Last month, the Aberdeen Group published a research report entitled “
- “Need to improve customer experience”
- “Customers demand better service”
- “Activities of all customer-facing groups unaligned with business goals”
- “Insufficient share of customers’ wallets”
- “Lack of product differentiation requires more emphasis on service”
For the aforementioned reasons and pressures, Aberdeen’s research asserts that Best-in-Class organizations invest heavily in integrated technology solutions, such as CRM and ERP. In particular, CRM enables companies to create the highly coveted complete view of their customers that captures all prior and upcoming interactions and the overall health of the account relationship. With the use of a CRM tool, internal executive stakeholders can monitor summary dashboards of key performance indicators, while client-facing personnel throughout sales, marketing, and customer service departments can immediately access and drill down into more detailed information concerning the accounts they are targeting and servicing. All layers of the organization can leverage a CRM system to attain more insights on customer and prospect needs, preferences, tendencies, and purchasing behavior. As a result of now having this newfound deeper understanding of new leads, qualified prospects, and longstanding valued clients, it should become much easier to close and onboard new business, cultivate relationships, and preserve existing accounts.
Aberdeen’s research also demonstrates that Best-in-Class organizations with a 360-degree view of their book of business have a distinct competitive advantage over their competitors in the Industry Average and Laggards categories. The chart below that I have created using some of Aberdeen’s findings reveals that Best-in-Class firms definitely experience higher customer retention and satisfaction levels. Furthermore, compared to the competition, Best-in-Class firms spend less of their time searching for customer data. Lastly, the Year over Year Net Client Value for Best-in-Class firms increases, while it actually decreases for Average and Laggard firms who rely on siloed systems, thereby having to constantly jump from one application to another to find answers, often in a very inefficient and inconsistent manner.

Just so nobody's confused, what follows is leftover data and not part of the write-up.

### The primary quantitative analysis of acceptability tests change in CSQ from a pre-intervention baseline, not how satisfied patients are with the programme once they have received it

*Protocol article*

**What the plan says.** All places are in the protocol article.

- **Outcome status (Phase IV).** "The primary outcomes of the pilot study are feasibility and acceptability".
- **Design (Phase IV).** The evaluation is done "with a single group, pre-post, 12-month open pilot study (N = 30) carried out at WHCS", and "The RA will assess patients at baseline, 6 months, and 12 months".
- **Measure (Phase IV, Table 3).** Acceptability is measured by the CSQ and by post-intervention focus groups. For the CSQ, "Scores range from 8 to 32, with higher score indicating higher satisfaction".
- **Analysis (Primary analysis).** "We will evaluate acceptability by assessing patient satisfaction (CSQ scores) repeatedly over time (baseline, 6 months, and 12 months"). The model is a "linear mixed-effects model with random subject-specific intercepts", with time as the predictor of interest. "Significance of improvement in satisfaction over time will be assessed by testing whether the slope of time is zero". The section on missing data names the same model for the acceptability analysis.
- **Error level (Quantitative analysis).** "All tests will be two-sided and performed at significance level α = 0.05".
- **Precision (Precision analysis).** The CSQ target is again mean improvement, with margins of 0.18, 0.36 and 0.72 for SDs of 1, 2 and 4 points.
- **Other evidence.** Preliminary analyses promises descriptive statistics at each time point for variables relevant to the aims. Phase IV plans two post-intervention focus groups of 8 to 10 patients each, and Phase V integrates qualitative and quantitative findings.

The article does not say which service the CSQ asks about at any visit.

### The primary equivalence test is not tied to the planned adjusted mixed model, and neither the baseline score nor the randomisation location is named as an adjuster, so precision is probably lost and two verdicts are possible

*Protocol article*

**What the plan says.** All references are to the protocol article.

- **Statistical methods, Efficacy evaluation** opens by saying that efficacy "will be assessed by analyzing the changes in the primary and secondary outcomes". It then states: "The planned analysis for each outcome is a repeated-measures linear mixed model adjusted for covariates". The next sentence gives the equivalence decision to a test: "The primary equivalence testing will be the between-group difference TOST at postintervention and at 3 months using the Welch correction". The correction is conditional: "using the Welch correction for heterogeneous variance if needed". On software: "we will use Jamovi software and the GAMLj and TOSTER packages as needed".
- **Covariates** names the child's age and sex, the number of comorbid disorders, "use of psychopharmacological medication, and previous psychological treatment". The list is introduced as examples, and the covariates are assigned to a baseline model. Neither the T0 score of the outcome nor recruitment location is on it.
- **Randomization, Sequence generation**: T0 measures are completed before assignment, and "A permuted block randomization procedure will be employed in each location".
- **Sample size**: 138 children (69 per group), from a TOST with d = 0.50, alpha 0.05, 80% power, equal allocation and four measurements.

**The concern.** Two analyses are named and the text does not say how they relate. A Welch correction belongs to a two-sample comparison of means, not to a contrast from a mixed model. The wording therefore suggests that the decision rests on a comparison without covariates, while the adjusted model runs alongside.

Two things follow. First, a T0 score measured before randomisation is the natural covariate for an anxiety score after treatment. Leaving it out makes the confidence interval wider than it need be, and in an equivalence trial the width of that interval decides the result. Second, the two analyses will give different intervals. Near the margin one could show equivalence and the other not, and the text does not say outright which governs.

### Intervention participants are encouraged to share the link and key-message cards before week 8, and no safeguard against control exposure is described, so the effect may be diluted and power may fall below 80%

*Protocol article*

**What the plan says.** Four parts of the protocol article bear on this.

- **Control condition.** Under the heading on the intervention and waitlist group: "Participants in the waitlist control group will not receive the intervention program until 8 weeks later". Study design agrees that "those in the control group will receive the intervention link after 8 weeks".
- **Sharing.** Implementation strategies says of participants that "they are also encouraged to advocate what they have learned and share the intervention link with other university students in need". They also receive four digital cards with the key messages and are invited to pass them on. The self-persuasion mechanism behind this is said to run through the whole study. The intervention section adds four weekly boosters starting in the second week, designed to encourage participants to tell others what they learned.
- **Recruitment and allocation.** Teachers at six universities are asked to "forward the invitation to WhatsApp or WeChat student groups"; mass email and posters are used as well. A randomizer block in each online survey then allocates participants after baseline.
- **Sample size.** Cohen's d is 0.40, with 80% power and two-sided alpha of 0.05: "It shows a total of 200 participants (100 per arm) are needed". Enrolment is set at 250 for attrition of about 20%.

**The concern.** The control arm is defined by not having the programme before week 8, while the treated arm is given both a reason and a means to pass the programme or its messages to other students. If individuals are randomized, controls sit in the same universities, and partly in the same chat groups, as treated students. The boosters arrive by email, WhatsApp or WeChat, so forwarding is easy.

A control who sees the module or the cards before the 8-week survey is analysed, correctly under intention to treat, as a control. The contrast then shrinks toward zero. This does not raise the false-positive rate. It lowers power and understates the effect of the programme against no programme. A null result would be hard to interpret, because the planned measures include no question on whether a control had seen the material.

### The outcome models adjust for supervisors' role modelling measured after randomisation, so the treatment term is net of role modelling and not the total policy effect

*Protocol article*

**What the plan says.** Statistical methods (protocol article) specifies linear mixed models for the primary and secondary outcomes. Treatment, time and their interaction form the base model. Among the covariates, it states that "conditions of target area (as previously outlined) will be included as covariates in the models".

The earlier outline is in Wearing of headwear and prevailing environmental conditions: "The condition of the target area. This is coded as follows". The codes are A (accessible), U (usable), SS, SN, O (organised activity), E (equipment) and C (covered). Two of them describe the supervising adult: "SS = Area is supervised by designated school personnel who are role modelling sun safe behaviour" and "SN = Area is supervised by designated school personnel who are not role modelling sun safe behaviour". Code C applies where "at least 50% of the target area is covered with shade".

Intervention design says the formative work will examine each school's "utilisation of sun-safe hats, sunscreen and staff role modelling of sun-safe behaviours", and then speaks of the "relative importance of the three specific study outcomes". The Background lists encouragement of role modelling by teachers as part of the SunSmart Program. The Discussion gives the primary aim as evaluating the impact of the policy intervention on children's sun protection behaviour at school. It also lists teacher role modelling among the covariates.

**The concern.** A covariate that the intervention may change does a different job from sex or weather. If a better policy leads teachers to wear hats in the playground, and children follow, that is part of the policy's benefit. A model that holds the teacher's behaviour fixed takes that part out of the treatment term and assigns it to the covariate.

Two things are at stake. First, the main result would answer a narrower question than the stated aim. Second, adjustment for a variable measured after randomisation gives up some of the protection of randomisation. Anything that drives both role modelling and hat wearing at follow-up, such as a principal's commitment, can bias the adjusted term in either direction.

Source: Aberdeen Group “Creating a Complete Customer View: Best Practices in Master Data Management, May 2011
Firms looking to obtain a 360-degree view of their customers should consider investing in Microsoft Dynamics CRM 2011. It is a centralized, enterprise-wide CRM solution that offers robust salesforce, marketing, and service automation along with personalized flexibility and intuitive point-and-click customization capabilities. Tightly integrated with and operating directly within a user’s Microsoft Outlook application, CRM 2011 resembles the look and layout of other popular and familiar Microsoft Office products, thus increasing user productivity, response times, and the likelihood of user adoption and implementation success. Additionally, as previously noted